Introducing New Technologies to Users in User-Centered Design Projects:: An Experimental Study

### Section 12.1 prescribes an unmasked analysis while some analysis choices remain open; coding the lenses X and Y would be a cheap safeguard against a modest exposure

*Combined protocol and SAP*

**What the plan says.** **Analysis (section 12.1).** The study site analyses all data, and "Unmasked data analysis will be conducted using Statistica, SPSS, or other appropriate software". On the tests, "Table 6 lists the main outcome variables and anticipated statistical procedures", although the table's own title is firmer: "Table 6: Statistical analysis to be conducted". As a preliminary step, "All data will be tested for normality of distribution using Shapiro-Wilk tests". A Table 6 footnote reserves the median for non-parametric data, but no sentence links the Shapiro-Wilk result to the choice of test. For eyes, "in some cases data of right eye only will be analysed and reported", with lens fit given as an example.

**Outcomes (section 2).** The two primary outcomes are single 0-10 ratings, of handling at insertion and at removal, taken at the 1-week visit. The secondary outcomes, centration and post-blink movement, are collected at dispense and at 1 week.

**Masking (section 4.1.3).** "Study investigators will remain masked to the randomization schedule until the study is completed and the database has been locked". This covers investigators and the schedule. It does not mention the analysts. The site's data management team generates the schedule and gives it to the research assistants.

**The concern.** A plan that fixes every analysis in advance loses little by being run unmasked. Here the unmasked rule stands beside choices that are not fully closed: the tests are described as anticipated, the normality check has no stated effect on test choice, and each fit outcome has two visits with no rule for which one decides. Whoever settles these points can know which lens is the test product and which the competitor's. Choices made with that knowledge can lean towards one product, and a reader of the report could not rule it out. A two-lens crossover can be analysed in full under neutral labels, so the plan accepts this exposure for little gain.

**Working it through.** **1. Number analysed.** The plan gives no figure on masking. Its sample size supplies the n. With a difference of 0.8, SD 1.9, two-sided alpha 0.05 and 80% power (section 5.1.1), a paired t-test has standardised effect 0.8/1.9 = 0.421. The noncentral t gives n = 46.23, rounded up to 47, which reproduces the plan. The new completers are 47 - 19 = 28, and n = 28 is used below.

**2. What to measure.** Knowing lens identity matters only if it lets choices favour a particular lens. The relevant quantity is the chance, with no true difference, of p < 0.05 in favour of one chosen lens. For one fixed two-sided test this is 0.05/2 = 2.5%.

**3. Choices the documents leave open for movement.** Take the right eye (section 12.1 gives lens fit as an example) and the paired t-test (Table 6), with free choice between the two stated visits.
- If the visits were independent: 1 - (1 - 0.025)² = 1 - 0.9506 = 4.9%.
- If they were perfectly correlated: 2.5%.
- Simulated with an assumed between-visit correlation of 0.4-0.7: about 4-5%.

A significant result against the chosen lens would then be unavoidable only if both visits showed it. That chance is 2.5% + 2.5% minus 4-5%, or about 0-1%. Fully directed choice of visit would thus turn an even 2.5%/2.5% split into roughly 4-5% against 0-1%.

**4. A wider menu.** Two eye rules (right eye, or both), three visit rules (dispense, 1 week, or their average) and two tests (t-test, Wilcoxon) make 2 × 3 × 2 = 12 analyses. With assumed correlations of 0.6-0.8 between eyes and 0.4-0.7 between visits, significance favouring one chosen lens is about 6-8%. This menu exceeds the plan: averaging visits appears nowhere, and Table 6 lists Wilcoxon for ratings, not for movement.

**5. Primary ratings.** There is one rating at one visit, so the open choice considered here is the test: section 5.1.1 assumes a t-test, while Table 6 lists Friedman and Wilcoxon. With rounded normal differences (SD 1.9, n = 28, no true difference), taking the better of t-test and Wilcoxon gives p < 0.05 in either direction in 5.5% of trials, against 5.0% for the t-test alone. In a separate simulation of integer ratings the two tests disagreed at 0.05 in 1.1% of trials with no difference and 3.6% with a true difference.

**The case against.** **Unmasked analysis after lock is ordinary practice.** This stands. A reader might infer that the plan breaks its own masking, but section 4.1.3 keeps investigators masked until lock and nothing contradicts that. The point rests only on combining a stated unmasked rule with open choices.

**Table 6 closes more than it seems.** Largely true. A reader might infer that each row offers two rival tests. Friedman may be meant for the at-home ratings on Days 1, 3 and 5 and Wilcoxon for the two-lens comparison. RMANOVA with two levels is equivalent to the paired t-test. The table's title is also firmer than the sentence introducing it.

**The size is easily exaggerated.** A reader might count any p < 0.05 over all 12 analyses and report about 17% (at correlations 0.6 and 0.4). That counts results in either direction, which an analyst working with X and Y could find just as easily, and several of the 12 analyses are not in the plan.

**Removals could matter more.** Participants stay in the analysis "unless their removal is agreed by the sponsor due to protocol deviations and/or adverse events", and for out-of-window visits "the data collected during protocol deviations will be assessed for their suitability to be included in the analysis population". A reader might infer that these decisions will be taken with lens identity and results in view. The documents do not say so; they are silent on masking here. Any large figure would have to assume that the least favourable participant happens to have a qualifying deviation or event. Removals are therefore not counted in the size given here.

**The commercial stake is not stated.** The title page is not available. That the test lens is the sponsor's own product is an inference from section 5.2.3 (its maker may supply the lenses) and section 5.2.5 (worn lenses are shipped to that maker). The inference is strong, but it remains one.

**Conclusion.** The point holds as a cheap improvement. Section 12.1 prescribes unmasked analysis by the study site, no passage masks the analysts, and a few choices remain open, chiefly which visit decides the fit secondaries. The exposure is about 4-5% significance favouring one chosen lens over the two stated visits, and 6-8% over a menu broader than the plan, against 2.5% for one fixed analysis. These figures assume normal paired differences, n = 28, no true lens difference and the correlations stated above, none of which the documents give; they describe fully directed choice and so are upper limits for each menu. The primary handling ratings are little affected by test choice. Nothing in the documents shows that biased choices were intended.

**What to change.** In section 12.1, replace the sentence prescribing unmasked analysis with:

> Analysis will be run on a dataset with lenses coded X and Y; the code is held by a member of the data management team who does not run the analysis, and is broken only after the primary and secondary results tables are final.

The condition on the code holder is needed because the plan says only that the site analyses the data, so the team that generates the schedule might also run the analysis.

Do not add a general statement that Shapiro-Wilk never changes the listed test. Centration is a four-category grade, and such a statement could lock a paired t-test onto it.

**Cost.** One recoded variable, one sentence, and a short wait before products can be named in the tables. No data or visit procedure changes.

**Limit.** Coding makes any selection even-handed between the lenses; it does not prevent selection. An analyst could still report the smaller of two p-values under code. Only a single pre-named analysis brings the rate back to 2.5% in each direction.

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In user-centered design the users play an important role in the development process. The users are included in near every step of the process and it is often a problem that they do not have the necessary overview of a technology intended used in the end system. They do not need to know all the technical details, but they do need to know what possibilities the technology makes available. To do this one needs to introduce the users to the technical possibilities, but how does one do this? We had two suggestions as to how this could be done. We proposed introducing the possibilities through abstract concepts not tied to the users' domain. The reason being we did not want to lock the users to concrete ideas given by us, but let them use the abstract concepts to come up with ideas in their own domain. The other suggestion was giving the users hands-on experience with the concepts. Human knowledge is usually derived from experience, and we believe touching and trying out the possibilities of a technology would also be helpful in this kind of setting. To test whether hands-on experience and abstract concepts is valuable in an introduction of new technologies we conducted an experiment involving two workshops. Both workshops got a theoretical presentation of the abstract concepts, while one workshop let the participants explore a demonstrator made by us giving them hands-on experience. These workshops were then analyzed both qualitatively and quantitatively. The quantitative analysis showed that the workshop incorporating hands-on experience generated more unique ideas and also ideas in more categories than the other workshop. However due to low comparability between the groups due to factors such as prior experience with the technologies and current work situation, we do not give these findings much significance. Through the qualitative analysis we see that hands-on experience can be valuable. For one participant in particular, the hands-on experience was very valuable. In addition we found it valuable as a motivational exercise in a user-centered design process. The abstract concepts were analyzed qualitatively, and these were not as valuable as hoped. The users found it hard to map the abstract concepts to their domain. We now see the value of examples closer to the users' domain, but they should be kept as small building blocks for the users to combine to solve larger problems. We end this paper with a suggested approach to introducing new technological possibilities. We still recommend using the abstract concepts, but taking care to exemplify them through many small domain-specific examples. Hands-on experience is recommended if it is feasible to do this within the domain. We also recommend for time to mature and revisiting the participant after they've been back in their domain for a while.